Company Formation

There are basically two types of business structures doing business in Thailand:
-  A private limited company (Co., Ltd.) and
-  A partnership

A private limited company is the most popular form of business structures in Thailand. That is not only due to the fact that the shareholders’ liabilities are limited to the amount of the shares they possess, but a private limited company also allows separation between investor’s body and managerial body.

A private limited company requires a minimum of three promoters and must file a memorandum of association, convene a statutory meeting, register the company, obtain a company income tax identity card and has to have a representative office.

The limited company must also follow accounting procedures specified in the Civil and Commercial code, the Revenue Code and the Accounts Act. A balance sheet must be prepared once a year and filed with the Department of Revenue and Commercial Registration. In addition, companies are required to withhold income tax from the salary of all regular employees.

There are three types of partnerships:
- An unregistered ordinary partnership
- A registered ordinary partnership
- A limited partnership

A partnership must consist of at least two members who agree to combine their assets or labor in running a business for their joint profit.

An unregistered ordinary partnership is the most common type of business organization because it requires less formality in comparison with other types of partnerships. The partners have unlimited liability for the debts of the partnership. A withdrawing partner is still liable for the debts of the partnerships incurred up to the time of his withdrawal.

An ordinary partnership may voluntarily be registered according to the provisions of the Civil and Commercial Codes, to become a separate juristic entity from the partners. The liabilities of the partners of registered ordinary partnership are basically the same as that of the unregistered ordinary partnership.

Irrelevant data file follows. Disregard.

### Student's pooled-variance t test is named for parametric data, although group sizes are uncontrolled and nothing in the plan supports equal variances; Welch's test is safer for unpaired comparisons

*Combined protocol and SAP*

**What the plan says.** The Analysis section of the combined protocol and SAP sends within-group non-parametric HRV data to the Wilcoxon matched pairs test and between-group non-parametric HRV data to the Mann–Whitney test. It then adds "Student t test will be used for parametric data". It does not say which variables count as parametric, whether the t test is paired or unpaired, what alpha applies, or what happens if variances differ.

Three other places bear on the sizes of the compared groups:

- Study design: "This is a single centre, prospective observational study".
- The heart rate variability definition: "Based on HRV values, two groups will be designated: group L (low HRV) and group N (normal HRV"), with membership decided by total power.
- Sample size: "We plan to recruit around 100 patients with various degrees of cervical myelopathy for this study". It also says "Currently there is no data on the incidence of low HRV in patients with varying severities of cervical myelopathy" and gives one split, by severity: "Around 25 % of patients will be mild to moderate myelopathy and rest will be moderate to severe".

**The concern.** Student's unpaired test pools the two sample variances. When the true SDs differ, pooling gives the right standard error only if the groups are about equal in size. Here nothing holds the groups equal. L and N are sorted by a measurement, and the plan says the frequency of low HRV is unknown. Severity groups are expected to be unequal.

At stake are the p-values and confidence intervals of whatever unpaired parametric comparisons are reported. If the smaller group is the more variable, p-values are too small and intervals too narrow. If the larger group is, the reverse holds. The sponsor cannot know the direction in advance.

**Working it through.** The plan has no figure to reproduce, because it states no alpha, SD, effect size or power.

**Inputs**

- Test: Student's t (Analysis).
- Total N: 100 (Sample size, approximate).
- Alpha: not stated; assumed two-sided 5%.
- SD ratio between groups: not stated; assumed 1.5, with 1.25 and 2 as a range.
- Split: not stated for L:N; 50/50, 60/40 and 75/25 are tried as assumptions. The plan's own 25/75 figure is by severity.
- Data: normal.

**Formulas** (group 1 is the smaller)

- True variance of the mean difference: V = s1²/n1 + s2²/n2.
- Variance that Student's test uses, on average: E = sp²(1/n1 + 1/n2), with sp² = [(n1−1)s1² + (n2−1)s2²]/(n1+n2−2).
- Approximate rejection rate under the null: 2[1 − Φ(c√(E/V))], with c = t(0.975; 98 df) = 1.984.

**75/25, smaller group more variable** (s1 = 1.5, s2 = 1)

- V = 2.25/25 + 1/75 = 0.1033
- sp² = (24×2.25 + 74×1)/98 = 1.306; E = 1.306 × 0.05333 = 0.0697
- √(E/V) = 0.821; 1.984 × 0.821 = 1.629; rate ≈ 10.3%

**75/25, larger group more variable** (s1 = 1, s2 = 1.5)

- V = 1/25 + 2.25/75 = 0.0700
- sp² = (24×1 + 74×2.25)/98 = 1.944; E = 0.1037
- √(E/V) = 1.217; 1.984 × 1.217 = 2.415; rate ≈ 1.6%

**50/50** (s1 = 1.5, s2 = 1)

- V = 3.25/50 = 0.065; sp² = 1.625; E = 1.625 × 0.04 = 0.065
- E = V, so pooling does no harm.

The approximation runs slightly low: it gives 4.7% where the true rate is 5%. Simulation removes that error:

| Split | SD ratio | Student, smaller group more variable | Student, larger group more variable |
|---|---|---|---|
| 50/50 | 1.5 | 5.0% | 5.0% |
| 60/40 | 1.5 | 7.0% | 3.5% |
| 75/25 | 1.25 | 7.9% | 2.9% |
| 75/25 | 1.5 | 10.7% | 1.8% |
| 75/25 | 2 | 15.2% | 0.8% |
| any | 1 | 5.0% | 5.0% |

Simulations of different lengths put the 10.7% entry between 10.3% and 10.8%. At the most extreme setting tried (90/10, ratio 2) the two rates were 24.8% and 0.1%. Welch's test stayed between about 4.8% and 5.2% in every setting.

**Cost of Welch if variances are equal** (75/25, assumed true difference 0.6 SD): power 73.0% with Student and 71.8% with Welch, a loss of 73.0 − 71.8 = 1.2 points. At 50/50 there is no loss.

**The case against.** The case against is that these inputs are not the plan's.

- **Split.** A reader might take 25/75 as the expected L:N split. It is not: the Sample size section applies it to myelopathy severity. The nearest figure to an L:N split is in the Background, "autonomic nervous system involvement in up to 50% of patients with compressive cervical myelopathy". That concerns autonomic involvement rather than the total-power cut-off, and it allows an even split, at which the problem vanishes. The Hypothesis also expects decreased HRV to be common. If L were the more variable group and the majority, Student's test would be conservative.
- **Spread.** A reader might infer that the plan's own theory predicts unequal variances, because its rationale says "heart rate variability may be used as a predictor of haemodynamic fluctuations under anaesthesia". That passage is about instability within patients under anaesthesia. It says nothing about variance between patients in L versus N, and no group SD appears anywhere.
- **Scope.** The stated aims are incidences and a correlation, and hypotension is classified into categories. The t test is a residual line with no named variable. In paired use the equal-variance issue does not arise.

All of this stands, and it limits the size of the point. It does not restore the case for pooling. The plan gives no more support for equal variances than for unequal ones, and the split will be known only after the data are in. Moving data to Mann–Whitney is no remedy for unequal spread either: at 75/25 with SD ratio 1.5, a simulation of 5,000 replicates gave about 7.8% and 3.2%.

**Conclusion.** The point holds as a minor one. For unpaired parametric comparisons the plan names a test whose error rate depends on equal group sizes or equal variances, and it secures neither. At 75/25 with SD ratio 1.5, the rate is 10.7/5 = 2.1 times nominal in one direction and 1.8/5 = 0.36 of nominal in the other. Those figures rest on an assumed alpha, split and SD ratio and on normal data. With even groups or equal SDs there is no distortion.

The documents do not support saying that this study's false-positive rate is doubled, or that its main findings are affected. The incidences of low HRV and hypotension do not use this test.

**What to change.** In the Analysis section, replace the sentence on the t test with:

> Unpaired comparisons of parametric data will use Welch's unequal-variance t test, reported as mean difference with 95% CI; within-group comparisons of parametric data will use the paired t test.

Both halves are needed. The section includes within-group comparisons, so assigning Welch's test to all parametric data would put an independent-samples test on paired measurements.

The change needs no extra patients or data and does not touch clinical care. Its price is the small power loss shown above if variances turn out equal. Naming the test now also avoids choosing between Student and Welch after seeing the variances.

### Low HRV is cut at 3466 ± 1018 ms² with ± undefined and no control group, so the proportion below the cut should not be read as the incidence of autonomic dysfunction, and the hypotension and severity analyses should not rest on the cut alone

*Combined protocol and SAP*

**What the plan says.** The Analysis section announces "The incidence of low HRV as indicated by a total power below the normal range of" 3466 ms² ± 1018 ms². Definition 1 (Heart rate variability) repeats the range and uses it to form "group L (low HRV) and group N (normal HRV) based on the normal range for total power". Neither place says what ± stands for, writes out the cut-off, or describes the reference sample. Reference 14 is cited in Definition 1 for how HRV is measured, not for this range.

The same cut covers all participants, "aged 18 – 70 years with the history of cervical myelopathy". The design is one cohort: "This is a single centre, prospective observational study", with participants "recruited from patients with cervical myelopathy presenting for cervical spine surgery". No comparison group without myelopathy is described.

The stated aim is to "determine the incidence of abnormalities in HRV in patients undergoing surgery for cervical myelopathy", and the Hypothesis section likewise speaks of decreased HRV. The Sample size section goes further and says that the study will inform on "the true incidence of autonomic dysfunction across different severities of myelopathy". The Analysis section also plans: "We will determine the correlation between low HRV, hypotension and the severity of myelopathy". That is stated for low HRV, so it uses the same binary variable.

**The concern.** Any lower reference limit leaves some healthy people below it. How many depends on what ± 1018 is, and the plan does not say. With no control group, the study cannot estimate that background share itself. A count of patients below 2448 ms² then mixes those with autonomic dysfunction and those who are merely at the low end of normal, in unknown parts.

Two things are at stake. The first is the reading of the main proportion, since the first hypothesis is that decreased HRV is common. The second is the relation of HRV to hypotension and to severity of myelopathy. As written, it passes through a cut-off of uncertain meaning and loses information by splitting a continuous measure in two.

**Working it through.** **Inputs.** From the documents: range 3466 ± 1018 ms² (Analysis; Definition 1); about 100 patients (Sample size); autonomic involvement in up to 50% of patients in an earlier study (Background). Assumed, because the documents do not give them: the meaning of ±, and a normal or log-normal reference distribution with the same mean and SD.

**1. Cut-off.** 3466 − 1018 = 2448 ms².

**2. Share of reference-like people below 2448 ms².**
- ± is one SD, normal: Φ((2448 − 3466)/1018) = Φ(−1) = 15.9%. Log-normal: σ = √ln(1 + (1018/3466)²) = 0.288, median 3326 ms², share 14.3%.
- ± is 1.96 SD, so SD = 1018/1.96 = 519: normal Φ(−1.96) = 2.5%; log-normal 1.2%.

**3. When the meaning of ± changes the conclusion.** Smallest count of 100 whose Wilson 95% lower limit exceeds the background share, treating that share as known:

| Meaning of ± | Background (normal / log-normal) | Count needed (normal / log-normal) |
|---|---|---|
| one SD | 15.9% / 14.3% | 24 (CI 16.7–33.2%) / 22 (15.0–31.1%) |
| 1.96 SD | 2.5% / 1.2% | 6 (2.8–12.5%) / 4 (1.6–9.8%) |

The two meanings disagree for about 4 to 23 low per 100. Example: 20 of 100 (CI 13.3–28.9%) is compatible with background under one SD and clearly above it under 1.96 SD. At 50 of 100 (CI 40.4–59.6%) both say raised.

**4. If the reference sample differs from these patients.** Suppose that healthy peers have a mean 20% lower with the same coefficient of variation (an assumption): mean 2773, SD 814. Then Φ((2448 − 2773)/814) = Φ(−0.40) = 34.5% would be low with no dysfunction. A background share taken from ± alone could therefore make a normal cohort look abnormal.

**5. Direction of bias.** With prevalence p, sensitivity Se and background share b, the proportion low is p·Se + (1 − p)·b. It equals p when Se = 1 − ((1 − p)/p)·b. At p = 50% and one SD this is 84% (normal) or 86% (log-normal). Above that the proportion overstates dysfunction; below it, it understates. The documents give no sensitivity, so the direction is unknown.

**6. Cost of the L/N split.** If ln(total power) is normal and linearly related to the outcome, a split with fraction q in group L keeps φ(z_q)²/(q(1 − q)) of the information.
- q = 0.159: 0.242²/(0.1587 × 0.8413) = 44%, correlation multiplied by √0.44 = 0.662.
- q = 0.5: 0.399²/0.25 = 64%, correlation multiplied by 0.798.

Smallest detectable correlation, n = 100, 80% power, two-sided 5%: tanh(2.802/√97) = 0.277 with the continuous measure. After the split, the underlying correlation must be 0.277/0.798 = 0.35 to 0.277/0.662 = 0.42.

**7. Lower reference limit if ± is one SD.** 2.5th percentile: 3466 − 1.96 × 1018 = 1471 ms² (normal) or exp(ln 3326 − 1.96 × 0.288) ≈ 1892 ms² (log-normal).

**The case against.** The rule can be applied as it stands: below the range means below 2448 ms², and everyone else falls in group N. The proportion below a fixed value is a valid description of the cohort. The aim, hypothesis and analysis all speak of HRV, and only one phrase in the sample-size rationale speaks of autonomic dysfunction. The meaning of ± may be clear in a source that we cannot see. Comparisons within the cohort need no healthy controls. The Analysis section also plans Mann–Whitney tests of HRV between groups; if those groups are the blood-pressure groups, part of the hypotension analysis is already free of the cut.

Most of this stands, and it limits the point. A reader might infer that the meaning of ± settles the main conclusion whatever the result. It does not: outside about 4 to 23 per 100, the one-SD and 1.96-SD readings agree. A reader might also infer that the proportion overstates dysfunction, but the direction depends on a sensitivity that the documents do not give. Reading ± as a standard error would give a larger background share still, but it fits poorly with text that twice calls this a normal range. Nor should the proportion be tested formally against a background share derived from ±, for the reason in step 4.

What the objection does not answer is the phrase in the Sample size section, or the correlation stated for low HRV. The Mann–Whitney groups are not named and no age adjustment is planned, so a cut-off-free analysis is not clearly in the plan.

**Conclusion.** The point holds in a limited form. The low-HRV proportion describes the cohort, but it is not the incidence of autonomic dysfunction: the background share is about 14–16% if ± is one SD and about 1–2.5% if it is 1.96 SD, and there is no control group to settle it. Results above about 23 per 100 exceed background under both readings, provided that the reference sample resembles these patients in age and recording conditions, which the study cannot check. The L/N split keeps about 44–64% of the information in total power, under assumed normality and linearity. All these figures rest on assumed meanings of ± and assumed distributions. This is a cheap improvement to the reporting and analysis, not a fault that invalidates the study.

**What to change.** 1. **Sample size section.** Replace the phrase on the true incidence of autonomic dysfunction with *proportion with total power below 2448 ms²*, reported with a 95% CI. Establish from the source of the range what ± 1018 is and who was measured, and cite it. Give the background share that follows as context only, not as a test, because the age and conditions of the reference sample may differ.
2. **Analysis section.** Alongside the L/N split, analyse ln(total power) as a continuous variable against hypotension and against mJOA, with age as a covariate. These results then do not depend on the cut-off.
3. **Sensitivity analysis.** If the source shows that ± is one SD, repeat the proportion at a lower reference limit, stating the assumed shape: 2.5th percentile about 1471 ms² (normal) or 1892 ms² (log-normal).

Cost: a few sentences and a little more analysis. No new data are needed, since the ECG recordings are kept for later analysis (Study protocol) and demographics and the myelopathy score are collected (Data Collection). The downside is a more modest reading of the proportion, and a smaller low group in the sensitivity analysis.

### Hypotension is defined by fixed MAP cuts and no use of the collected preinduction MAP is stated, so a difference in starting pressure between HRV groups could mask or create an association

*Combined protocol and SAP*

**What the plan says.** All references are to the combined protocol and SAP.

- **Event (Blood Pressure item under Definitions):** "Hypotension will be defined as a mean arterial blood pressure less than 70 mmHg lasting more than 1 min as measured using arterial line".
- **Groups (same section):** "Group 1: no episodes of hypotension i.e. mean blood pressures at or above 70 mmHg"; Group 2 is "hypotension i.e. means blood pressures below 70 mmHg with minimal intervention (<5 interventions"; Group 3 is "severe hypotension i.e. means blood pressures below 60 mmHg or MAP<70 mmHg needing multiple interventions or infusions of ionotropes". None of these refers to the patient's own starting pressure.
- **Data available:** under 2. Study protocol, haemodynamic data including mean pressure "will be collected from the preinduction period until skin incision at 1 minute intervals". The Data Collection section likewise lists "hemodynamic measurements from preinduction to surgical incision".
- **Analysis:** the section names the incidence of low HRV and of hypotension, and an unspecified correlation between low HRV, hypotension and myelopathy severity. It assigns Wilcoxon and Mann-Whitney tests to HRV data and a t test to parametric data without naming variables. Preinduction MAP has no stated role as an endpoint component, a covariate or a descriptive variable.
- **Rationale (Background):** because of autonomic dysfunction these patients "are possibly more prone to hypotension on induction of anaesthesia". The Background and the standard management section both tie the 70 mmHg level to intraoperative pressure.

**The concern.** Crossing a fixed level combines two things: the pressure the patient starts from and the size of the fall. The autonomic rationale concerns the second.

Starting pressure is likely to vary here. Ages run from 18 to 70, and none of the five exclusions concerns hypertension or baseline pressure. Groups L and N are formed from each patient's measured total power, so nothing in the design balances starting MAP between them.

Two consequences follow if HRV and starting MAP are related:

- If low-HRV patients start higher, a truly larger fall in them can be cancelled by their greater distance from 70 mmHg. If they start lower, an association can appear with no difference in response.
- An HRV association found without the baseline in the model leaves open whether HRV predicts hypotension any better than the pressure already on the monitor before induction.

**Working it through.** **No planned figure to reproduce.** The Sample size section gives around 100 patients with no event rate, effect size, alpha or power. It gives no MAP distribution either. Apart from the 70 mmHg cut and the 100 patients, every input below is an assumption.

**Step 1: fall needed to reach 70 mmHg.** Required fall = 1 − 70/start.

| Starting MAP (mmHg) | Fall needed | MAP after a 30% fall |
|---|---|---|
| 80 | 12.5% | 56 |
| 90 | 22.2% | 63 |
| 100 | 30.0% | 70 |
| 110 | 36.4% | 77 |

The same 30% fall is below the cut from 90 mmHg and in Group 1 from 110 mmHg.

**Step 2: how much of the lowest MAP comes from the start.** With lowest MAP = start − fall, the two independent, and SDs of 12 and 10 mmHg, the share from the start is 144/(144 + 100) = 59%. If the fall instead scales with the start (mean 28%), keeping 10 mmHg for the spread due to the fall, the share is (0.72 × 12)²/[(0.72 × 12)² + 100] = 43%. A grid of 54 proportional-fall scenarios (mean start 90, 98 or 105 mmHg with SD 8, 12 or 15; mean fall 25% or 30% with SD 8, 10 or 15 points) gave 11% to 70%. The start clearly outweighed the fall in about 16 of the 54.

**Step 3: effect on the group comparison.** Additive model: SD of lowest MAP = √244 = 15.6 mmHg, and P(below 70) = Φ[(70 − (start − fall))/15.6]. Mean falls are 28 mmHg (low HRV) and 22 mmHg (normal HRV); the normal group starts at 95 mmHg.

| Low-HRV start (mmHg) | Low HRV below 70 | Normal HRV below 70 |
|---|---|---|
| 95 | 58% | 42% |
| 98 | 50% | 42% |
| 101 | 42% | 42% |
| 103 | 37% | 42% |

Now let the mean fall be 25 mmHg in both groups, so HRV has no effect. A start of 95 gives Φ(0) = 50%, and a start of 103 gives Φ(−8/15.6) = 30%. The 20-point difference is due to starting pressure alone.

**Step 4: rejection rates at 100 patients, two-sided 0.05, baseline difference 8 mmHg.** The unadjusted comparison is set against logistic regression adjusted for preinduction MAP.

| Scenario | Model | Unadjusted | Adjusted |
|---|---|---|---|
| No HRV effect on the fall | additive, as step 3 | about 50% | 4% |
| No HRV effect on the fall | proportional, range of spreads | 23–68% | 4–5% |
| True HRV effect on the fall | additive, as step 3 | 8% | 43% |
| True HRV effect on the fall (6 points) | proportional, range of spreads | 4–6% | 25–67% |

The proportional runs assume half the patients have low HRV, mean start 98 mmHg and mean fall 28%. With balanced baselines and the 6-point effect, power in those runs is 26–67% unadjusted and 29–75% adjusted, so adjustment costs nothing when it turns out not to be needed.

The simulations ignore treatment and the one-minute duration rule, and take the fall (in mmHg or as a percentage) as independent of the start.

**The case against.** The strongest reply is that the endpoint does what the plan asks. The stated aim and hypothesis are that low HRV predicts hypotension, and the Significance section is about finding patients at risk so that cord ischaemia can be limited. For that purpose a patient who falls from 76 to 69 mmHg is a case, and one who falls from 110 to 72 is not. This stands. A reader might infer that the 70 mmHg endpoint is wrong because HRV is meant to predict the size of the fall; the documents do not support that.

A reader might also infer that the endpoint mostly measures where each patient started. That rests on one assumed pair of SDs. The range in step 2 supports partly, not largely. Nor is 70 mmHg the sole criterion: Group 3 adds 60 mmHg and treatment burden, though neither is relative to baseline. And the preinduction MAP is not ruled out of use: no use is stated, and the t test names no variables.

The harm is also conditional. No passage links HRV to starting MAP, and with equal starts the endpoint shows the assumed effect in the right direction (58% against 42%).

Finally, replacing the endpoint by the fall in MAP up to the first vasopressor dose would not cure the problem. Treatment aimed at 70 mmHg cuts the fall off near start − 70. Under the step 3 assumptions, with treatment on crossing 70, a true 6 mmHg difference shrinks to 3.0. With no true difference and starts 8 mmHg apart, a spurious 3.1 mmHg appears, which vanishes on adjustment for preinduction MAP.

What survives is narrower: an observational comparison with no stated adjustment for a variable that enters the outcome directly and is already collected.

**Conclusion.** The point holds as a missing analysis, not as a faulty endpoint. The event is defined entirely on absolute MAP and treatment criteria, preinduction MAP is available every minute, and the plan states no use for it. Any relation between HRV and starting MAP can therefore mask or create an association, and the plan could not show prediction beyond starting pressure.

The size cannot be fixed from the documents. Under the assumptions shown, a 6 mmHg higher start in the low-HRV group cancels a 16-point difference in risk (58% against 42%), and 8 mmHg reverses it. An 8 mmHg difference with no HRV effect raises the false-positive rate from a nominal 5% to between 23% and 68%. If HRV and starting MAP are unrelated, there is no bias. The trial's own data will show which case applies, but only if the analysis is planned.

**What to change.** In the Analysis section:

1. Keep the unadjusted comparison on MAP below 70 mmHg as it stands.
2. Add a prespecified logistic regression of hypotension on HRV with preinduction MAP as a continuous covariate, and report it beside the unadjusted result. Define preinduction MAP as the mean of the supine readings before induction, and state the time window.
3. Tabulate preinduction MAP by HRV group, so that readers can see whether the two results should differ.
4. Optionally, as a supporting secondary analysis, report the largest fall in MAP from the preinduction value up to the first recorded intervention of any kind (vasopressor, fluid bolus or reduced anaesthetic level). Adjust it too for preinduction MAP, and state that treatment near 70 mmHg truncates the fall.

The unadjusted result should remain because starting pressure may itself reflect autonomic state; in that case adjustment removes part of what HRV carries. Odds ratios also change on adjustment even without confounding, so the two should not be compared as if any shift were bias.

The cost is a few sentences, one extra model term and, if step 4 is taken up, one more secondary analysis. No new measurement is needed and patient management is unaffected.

However the registered ordinary partnership enjoys the following advantages:
The liability of partners for debts of the partnership incurred before his resignation is limited to two years from the date of resignation, and the assets of the partnership must be examined before a creditor can claim a debt payment from the partners.

A limited partnership consists of two types of partners, namely partners whose liability is limited to the specific amount which they have contributed to the partnership (similar to the liability of shareholders of a company), and partners who have unlimited liability for all debts incurred by the partnership. Unlike ordinary partnerships, a limited partnership exists only when it is registered.

Lease in Thailand

A real estate rent or lease agreement for land, house or apartment lease in Thailand is enforceable by action if the agreement has written evidence. A lease over 3 years must in addition be registered with the land office. For registration of the lease agreement a registration fee shall be collected by the land office at the rate of 1% of the total rent throughout the lease term. Stamp duty shall be collected at the rate of 0.1% of the total rental throughout the lease term.